During the weeks that Congress and state legislatures are not in session, lawmakers meet with their constituents and visit local businesses. SEMA encourages its members to invite their elected officials to tour their businesses. If you would like to host your elected officials at your facility, SEMA’s government affairs office will arrange the event. Please feel free to contact SEMA’s Director of State Government Affairs and SEMA PAC Christian Robinson at

SEMA members can also visit their lawmakers’ local offices or participate in a live or telephone town hall. When contacting your lawmakers, you will frequently interact with a member of their staff. These staffers can be a great resource, as they are gatekeepers for elected officials.

U.S. Sen. Gary Peters (D-MI) chats with Dart Machinery founder Richard Maskin (left) and Jack McInnis (center).

Your customers are also invaluable advocates for the industry. Recognizing the passion that automotive enthusiasts have for protecting their hobby, SEMA formed the SEMA Action Network (SAN), a nationwide partnership of car clubs, individuals and industry members who are dedicated to protecting their passion at the state and federal levels.

The SAN makes it easy for automotive enthusiasts to email their state and federal lawmakers. In the two decades since the SAN was formed, it has successfully made its voice heard—and swayed the vote—on a wide range of issues, including vehicle scrappage (“clunker”) laws, equipment standards, registration classifications, emissions-test exemptions, and hobbyist rights.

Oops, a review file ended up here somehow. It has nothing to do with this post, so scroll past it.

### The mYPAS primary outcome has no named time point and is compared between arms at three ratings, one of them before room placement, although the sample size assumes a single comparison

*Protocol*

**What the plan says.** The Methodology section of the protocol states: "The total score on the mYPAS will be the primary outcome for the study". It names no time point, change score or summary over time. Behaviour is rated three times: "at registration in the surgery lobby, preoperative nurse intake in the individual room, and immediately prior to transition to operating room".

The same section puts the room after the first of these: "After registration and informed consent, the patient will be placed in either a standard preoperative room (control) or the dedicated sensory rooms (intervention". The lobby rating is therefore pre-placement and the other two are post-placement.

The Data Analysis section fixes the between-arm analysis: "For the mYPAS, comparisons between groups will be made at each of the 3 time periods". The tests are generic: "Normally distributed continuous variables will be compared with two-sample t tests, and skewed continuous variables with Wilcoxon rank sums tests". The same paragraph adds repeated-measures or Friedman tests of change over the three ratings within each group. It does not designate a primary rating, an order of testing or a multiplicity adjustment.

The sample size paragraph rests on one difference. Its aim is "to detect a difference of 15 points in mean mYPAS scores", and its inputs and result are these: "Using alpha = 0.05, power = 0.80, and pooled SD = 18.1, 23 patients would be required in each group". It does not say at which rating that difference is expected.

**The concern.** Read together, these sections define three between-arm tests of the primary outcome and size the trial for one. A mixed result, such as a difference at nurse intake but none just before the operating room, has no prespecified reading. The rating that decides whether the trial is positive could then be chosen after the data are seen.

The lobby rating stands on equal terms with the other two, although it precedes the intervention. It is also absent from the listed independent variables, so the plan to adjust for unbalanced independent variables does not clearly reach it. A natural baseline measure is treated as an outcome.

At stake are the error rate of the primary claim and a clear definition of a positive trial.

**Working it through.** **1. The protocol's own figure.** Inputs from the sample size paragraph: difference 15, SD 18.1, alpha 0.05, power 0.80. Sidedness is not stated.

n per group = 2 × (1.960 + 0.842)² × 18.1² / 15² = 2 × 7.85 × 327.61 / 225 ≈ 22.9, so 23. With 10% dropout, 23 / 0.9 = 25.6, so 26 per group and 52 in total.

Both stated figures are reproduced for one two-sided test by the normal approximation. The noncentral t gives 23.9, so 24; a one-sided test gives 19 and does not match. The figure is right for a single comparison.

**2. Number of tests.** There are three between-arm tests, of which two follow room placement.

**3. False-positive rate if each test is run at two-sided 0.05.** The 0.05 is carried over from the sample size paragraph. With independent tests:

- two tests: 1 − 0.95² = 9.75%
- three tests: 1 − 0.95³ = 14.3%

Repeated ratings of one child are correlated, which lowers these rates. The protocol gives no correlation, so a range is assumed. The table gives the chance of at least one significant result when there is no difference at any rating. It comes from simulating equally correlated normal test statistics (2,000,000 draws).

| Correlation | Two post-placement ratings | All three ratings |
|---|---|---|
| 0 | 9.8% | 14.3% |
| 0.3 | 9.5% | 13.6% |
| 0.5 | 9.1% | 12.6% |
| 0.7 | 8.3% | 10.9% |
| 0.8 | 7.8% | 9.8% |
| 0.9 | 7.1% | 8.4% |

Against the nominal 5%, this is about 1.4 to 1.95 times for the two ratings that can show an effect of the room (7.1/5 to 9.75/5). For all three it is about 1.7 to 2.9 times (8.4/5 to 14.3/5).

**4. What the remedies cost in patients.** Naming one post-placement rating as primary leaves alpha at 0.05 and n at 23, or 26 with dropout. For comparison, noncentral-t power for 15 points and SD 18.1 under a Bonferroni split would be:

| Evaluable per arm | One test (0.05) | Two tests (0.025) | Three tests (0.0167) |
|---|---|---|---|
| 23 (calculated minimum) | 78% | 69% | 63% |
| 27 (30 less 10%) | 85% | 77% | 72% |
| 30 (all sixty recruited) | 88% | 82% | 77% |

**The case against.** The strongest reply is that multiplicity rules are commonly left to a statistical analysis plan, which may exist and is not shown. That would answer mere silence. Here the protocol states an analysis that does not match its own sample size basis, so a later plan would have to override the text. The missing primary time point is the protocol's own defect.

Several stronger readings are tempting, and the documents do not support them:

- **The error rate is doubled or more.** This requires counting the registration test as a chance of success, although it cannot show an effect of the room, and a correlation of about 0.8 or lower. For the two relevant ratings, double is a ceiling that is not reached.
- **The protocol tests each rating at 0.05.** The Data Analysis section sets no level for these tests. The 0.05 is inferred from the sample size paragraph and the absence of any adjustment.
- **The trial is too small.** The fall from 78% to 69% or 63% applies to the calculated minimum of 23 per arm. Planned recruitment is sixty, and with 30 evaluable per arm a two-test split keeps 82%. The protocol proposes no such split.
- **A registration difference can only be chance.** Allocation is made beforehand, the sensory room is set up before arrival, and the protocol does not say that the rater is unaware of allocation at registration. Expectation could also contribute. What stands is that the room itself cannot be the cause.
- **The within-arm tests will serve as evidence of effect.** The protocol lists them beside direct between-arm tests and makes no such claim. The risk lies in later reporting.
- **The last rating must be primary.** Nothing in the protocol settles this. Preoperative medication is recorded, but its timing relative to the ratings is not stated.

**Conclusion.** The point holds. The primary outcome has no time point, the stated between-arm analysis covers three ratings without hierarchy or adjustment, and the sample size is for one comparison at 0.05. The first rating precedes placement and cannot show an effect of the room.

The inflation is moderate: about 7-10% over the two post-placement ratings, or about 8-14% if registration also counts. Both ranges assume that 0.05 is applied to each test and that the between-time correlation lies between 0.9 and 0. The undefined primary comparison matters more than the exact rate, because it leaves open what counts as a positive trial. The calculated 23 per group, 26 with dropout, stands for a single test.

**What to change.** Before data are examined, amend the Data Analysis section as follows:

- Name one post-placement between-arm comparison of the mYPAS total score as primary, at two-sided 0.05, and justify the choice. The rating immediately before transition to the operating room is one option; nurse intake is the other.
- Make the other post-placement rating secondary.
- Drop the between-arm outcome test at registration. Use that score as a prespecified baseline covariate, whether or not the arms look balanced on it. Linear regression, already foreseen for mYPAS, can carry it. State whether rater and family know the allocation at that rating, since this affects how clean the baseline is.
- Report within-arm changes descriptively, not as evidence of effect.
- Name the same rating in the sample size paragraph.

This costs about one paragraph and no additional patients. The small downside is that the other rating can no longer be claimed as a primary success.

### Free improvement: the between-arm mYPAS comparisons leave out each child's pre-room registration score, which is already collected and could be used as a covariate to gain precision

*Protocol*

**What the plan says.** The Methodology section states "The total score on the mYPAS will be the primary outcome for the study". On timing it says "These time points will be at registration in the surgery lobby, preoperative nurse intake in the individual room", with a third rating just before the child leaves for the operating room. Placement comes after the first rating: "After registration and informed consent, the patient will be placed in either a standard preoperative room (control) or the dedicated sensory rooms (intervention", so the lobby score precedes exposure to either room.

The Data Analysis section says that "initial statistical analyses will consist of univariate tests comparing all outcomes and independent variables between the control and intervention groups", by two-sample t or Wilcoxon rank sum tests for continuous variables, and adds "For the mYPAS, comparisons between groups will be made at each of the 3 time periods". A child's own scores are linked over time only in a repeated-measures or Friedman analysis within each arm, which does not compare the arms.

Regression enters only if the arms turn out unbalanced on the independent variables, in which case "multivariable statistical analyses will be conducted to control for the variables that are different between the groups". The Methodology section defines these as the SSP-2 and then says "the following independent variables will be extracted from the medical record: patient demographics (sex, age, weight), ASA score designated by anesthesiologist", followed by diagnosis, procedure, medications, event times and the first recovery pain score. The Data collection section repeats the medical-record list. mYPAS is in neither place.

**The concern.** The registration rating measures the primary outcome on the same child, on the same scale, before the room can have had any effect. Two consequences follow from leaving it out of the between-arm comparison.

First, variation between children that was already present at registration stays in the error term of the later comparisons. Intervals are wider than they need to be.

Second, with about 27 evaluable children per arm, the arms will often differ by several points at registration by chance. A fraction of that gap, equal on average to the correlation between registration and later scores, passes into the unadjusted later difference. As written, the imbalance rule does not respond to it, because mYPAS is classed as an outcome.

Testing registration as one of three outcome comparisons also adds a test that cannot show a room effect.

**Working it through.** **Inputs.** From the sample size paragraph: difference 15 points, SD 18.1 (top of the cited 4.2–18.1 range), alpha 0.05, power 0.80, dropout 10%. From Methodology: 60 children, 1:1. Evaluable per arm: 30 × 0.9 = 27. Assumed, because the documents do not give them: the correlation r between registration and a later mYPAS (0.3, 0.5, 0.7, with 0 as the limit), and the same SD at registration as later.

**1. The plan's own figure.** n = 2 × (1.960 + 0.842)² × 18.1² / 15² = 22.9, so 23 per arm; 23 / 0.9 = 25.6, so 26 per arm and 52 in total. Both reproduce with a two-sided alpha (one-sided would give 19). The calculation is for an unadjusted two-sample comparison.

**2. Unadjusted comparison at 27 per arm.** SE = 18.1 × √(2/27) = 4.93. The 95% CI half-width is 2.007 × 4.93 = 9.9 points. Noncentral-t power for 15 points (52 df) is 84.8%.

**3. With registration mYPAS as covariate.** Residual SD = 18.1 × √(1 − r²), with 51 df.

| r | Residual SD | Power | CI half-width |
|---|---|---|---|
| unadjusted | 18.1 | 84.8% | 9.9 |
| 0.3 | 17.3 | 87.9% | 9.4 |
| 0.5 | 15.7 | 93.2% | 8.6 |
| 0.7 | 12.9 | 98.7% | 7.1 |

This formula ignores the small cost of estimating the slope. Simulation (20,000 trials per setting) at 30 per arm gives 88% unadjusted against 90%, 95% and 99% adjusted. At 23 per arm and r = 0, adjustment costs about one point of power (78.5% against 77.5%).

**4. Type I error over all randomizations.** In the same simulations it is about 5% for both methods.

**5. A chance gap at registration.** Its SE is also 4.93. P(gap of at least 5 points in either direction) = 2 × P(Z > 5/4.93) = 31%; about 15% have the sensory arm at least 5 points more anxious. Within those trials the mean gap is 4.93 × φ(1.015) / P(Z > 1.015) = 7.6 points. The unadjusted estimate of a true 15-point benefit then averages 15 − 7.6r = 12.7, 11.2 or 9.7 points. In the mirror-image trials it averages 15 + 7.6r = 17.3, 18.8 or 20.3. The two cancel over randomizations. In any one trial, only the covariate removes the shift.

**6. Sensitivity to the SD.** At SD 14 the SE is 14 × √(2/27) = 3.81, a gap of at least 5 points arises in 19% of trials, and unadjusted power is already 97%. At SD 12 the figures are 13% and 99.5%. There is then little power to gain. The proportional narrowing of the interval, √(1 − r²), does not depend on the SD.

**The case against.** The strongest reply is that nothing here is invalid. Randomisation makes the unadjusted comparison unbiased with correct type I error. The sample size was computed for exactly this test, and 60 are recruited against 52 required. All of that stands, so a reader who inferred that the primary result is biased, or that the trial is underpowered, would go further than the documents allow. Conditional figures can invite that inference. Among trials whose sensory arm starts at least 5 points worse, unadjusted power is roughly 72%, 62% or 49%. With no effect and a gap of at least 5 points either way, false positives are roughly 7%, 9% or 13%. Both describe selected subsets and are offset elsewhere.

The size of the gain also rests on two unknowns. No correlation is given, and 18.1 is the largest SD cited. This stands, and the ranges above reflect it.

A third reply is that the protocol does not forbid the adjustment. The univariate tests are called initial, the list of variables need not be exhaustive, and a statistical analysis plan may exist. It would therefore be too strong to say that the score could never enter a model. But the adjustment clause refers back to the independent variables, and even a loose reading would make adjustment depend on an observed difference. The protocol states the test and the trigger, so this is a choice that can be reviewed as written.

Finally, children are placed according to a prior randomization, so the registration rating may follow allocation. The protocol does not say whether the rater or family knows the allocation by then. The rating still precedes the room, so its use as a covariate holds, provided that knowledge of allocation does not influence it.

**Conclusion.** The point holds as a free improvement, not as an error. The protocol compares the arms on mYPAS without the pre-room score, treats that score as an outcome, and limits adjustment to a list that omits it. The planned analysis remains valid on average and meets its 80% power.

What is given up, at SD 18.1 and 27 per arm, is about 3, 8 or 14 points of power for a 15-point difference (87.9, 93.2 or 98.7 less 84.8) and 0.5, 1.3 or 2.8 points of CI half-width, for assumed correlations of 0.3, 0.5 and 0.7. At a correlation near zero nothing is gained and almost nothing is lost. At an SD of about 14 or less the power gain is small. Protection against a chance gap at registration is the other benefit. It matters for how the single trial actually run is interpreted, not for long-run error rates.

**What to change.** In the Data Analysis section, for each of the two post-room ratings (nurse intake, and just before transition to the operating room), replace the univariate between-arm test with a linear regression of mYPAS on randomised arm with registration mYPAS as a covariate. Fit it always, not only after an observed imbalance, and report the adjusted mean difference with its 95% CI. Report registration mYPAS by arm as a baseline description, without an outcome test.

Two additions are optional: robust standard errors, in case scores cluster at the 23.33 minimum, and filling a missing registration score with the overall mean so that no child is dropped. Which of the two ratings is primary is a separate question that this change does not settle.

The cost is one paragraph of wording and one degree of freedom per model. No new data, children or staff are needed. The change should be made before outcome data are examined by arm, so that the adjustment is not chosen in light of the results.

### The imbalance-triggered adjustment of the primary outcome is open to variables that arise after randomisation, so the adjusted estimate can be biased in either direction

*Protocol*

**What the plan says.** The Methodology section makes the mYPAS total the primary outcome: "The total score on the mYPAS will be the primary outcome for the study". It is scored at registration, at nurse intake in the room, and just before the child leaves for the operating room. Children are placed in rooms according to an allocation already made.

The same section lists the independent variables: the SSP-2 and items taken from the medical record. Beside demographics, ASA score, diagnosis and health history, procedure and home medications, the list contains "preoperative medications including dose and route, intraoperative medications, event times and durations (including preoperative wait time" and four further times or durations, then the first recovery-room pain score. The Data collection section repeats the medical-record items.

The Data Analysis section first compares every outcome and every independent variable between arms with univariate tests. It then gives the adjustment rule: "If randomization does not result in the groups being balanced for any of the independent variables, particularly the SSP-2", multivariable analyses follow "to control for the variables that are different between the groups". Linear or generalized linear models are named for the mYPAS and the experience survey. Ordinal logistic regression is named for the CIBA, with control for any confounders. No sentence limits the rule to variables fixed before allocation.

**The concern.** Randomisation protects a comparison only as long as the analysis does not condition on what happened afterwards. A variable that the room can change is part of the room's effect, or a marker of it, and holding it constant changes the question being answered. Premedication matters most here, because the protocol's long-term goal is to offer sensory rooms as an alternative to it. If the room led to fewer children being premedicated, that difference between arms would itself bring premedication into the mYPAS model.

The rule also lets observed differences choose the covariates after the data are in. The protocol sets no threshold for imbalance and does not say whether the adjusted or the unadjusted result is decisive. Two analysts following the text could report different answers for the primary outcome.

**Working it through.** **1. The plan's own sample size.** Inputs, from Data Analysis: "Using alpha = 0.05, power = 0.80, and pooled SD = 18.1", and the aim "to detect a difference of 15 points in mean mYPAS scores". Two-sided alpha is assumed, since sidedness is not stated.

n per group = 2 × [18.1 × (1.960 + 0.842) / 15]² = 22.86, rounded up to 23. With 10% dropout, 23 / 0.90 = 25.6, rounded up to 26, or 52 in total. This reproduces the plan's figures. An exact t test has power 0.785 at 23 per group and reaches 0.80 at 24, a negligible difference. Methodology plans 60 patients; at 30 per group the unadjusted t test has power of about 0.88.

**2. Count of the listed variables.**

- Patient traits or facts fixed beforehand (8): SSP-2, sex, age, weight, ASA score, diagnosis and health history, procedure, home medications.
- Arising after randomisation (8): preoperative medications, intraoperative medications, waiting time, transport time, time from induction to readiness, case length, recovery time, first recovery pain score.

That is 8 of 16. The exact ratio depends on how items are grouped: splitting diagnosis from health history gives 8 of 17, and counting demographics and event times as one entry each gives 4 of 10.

If you and your employees are not already SAN members, it takes less than a minute to join for free at You can also help spread the word by promoting the SAN across your business’s social-media channels.

Even if this is the first time you’ve contacted your lawmakers, SEMA’s government affairs staff is available to answer questions and help you establish a relationship with your elected officials. Please feel free to reach out to SEMA’s Director of Congressional Affairs Eric Snyder via email at

Tips on Introducing Yourself and Your Company to Legislators 
Describe what your company does, the number of people employed, and how it fits into the local economy. Indicate if your customers represent large numbers of constituents in the district, such as auto enthusiasts.
  • Explain how your company provides jobs, tax revenue and economic benefits to the state and local area—all matters of importance to the overall vitality of the district and to your legislator.
  • Indicate that your business is part of a $45 billion homegrown American industry, born of the nation’s interest in everything automotive, including restoration, racing, hot rods and products that individualize cars and trucks.
  • Stress that your industry employs more than 1 million Americans and that 92% of SEMA members are considered small businesses.
  • Mention that your business is often referred to as the “automotive aftermarket,” which encompasses equipment and services for vehicles after they leave the dealership.
  • Note that the industry’s trade association is the Specialty Equipment Market Association (SEMA), representing 8,000 businesses.